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Chest. 1999 Feb;115(2):475-81.

Use of pulse oximetry to recognize severity of airflow obstruction in obstructive airway disease: correlation with pulsus paradoxus.

Author information

1
Department of Medicine, Vanderbilt University School of Medicine, Nashville, TN 37232-2650, USA. tina.hartert@mcmail.vanderbilt.edu

Abstract

STUDY OBJECTIVES:

The purpose of this cross-sectional study was to confirm the observation that pulse oximetry tracing correlates with pulsus paradoxus, and is therefore a measure of the severity of air trapping in obstructive airway disease.

DESIGN:

Cross-sectional survey.

SETTING:

The ICU in a tertiary care academic hospital.

PATIENTS:

Twenty-six patients consecutively admitted to the ICU with obstructive airway disease, either asthma or COPD.

MEASUREMENTS AND RESULTS:

Forty-six percent of the study patients required mechanical ventilation, and 69% had an elevated pulsus paradoxus. We defined the altered pulse oximetry baseline tracing as the respiratory waveform variation (RWV). The RWV was measured in numerical form as the change in millimeters from the baseline. Pulsus paradoxus was significantly correlated with the RWV of the pulse oximetry tracing (p < 0.0001). An analysis of the respiratory variations in the pulse oximetry waveforms in obstructive lung disease patients reflects the presence and degree of auto-positive end-expiratory pressure (auto-PEEP; p < 0.0001).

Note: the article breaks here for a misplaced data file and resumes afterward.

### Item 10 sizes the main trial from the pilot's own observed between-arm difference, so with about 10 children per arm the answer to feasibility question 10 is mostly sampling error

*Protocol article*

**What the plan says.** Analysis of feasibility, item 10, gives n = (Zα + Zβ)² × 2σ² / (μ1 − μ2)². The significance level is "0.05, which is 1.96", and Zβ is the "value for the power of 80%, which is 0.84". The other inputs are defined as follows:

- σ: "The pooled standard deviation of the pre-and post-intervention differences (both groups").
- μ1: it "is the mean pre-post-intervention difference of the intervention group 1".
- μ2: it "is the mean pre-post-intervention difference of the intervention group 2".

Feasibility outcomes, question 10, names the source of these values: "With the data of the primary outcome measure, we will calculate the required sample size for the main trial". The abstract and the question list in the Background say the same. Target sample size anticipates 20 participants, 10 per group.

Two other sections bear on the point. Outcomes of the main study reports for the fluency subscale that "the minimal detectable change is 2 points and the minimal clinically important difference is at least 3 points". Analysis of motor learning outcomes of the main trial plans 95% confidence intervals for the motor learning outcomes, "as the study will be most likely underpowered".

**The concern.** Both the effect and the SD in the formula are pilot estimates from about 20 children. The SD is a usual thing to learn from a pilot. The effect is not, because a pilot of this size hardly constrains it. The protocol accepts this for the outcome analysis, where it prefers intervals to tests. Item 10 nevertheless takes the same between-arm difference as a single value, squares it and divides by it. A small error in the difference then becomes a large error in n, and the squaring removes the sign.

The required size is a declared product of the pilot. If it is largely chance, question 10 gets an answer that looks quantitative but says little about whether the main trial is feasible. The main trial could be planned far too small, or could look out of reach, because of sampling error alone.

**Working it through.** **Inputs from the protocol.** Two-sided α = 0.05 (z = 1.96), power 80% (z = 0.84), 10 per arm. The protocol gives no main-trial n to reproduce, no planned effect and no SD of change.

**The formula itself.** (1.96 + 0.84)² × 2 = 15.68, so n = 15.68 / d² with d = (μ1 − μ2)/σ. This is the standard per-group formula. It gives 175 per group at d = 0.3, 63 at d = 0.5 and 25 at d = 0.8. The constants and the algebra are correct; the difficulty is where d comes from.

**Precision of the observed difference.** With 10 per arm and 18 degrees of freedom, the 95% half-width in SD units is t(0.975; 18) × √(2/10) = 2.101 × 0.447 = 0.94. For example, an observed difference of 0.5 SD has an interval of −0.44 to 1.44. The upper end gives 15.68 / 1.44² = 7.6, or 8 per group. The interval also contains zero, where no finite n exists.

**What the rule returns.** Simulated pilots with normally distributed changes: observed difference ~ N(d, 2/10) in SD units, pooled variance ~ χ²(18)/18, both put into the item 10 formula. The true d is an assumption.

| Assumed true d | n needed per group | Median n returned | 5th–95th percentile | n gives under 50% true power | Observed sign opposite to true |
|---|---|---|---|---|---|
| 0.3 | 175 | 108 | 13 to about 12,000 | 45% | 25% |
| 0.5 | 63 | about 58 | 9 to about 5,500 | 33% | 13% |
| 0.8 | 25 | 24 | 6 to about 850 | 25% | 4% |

CONCLUSIONS:

We describe the characteristic alterations in the pulse oximetry tracings that occur in the presence of pulsus paradoxus and auto-PEEP. Since pulse oximetry is available universally in ICUs and emergency departments, it may be a useful noninvasive means of continually assessing pulsus paradoxus and air trapping severity in obstructive airway disease patients.

PMID:
10027449
DOI:
10.1378/chest.115.2.475
[Indexed for MEDLINE]

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